There is need to fight malnutrition

The increased changing environmental conditions contribute to multifactorial challenges posed by malnutrition. The global warming climate has depleted the productivity of soils and the poor who cannot afford high technical farming find it hard to earn quality food products.

The increased changing environmental conditions contribute to multifactorial challenges posed by malnutrition.

The global warming climate has depleted the productivity of soils and the poor who cannot afford high technical farming find it hard to earn quality food products.

Poor environmental conditions may also increase insect and protozoal infections and also contribute to environmental deficiencies in micronutrients.

Overpopulation more commonly seen in developing countries can reduce food production, leading to inadequate food intake or intake of foods of poor nutritional quality.

Conversely, the effects of malnutrition on individuals can create and maintain poverty, which can further hamper economic and social development.

Kwashiorkor and marasmus are the two common protein and energy depleted complaints commonly found in the society. The distinction between the two forms of malnutrition related complaints is based on the swelling of legs or the presence of edema (kwashiorkor) or absence of this edema in case of marasmus.

Marasmus involves inadequate intake of protein and calories, whereas a child with kwashiorkor has fair to normal calorie intake with inadequate protein intake.

Although significant clinical differences between kwashiorkor and marasmus are noted, some studies suggest that marasmus represents an adaptation to starvation whereas kwashiorkor represents a non-adaptation to starvation.

On addition children may be affected by micronutrient deficiencies, which also have a detrimental effect on growth and development.

The most common and clinically significant micronutrient deficiencies in children and childbearing women throughout the world include deficiencies of iron, iodine, zinc, and vitamin A.

Although fortification programs have helped diminish deficiencies of iodine and vitamin A , these deficiencies remain a significant cause of morbidity in developing countries whereas deficiencies of vitamin C, B, and D have improved in recent years.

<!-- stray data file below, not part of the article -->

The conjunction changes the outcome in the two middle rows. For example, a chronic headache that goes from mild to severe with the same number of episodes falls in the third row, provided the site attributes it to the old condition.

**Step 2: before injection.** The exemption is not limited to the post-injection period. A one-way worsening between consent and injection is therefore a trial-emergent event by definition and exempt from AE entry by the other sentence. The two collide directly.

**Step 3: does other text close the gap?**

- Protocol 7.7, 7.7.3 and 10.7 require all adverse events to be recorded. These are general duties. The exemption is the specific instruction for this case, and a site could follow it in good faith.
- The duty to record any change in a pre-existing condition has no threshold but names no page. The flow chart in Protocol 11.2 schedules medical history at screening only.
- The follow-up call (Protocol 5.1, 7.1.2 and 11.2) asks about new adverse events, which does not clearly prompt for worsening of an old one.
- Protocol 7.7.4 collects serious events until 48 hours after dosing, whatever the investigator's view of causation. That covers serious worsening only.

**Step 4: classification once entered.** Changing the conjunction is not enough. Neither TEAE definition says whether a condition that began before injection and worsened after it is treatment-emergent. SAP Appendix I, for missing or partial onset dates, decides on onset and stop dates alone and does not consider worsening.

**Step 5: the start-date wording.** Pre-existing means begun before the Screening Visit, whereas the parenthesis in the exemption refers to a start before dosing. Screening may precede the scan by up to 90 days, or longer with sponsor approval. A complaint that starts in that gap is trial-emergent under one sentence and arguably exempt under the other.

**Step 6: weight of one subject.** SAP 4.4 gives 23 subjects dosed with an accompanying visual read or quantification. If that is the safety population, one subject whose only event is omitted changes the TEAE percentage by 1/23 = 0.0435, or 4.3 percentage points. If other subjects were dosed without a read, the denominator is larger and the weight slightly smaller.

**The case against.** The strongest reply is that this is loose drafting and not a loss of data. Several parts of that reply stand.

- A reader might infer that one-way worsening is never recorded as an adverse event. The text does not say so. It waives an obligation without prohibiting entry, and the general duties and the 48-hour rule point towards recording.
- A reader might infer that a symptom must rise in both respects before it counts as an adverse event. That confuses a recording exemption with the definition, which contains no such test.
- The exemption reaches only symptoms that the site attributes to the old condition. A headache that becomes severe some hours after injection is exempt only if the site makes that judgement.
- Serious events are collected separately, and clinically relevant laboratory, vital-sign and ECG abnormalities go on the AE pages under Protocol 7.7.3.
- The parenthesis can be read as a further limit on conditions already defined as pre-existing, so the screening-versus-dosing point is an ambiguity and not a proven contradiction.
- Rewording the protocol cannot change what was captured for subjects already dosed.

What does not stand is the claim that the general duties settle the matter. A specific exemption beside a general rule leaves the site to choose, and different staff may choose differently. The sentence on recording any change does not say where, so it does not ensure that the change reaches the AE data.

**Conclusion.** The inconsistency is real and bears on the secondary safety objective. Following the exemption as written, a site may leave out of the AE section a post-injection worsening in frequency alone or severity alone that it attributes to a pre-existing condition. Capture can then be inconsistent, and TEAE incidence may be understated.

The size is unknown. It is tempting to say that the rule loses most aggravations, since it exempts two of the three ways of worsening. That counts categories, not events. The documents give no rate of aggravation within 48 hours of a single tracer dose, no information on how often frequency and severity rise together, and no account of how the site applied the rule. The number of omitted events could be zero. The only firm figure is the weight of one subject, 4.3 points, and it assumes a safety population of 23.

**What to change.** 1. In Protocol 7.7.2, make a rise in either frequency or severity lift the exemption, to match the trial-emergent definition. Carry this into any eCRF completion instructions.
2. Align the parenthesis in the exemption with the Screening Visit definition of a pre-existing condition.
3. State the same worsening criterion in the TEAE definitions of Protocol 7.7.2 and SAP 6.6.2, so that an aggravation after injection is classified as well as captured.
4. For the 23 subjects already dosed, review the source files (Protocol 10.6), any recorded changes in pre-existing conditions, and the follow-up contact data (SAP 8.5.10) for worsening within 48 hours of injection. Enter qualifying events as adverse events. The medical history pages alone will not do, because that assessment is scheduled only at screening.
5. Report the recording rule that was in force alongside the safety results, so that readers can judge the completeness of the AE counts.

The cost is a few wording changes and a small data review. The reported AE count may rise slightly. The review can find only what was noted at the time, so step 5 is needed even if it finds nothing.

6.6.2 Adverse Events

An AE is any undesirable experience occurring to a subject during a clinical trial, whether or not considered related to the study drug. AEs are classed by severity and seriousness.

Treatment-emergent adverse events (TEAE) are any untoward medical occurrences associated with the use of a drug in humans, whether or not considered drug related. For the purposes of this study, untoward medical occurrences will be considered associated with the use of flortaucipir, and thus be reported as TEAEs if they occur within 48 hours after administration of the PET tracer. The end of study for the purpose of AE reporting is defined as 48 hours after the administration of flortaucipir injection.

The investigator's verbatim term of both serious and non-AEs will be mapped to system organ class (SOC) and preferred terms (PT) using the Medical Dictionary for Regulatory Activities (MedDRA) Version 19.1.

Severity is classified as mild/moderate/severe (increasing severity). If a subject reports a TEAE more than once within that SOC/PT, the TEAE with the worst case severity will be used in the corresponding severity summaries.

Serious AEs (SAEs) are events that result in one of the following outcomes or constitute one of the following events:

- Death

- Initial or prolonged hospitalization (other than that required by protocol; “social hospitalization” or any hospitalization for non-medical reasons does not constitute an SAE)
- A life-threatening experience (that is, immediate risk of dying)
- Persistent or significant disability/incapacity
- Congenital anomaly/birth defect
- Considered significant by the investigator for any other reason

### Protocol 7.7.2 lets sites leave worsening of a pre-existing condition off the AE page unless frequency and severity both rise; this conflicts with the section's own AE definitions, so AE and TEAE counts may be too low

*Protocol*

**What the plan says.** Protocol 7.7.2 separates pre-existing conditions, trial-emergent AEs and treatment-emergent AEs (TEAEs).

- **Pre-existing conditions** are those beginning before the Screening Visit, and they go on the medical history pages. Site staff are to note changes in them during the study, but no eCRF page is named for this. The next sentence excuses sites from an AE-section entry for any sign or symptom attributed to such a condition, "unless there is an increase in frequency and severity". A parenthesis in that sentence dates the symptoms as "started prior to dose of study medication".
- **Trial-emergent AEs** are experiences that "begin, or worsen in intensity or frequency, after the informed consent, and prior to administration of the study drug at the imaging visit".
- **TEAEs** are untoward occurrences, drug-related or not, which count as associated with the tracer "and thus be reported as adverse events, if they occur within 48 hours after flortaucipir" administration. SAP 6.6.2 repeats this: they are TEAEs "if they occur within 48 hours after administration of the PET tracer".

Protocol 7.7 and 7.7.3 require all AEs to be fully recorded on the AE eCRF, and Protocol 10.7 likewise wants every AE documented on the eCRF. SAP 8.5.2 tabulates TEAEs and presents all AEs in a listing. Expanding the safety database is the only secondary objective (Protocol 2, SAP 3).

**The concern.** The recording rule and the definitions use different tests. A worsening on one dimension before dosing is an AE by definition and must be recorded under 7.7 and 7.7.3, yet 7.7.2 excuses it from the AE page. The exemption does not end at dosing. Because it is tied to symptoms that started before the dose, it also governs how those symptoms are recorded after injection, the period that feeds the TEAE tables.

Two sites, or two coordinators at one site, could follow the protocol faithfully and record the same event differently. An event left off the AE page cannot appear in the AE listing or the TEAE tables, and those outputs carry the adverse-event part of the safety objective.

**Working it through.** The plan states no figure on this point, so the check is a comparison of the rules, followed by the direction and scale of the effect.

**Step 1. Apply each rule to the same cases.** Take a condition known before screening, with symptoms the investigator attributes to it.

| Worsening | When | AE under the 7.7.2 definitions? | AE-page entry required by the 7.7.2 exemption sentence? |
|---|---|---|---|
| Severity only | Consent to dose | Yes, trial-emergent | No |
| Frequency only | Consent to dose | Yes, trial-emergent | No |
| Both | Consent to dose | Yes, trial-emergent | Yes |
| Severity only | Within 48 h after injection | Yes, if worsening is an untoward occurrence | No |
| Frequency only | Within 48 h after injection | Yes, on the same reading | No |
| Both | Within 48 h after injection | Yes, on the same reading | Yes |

Micronutrient deficiencies and protein and calorie deficiencies must be addressed for optimal growth and development to be attained in these individuals.

Malnutrition affects virtually every organ system. Dietary protein is needed to provide amino acids for synthesis of body proteins and other compounds that have various functional roles.

Energy is essential for all biochemical and physiologic functions in the body. Furthermore, micronutrients are essential in many metabolic functions in the body as components.

In addition to the impairment of physical growth, cognitive and other physiologic functions, immune response changes occur early in the course of significant malnutrition in a child.

These immune response changes correlate with poor outcomes and contribute to the changes observed in children with acquired immune deficiency syndrome (AIDS).

Recent scientific research also suggests that malnutrition leads to varying malformations to the brain development. These include slowed rate of growth of the brain, lower brain weight, thinner cerebral cortex, decreased number of neurons, and insufficient myelinization.

The adverse effects of malnutrition include physical and developmental manifestations. Poor weight gain and slowing of linear growth occur.

Impairment of immunologic functions in these children mimics those observed in children with AIDS, predisposing them to opportunistic and other typical childhood infections.

Children who are chronically malnourished exhibit behavioral changes, including irritability, apathy and decreased social responsiveness, anxiety, and attention deficits.

In addition, babies and young children who have malnutrition frequently demonstrate developmental delay in delayed achievement of motor skills, delayed mental development, and may have permanent cognitive deficits.

The degree of delay and deficit depends on the severity and duration of nutritional compromise and the age at which malnutrition occurs.

Children are most vulnerable to the effects of malnutrition before the age of five years and early childhood.

Premature infants have special nutritional needs that are not normally met with traditional feeding recommendations; they require fortified human milk. Children are susceptible to malnutrition for differing reasons.

During adolescence, self-imposed dietary restrictions contribute to the incidence of nutritional deficiencies.

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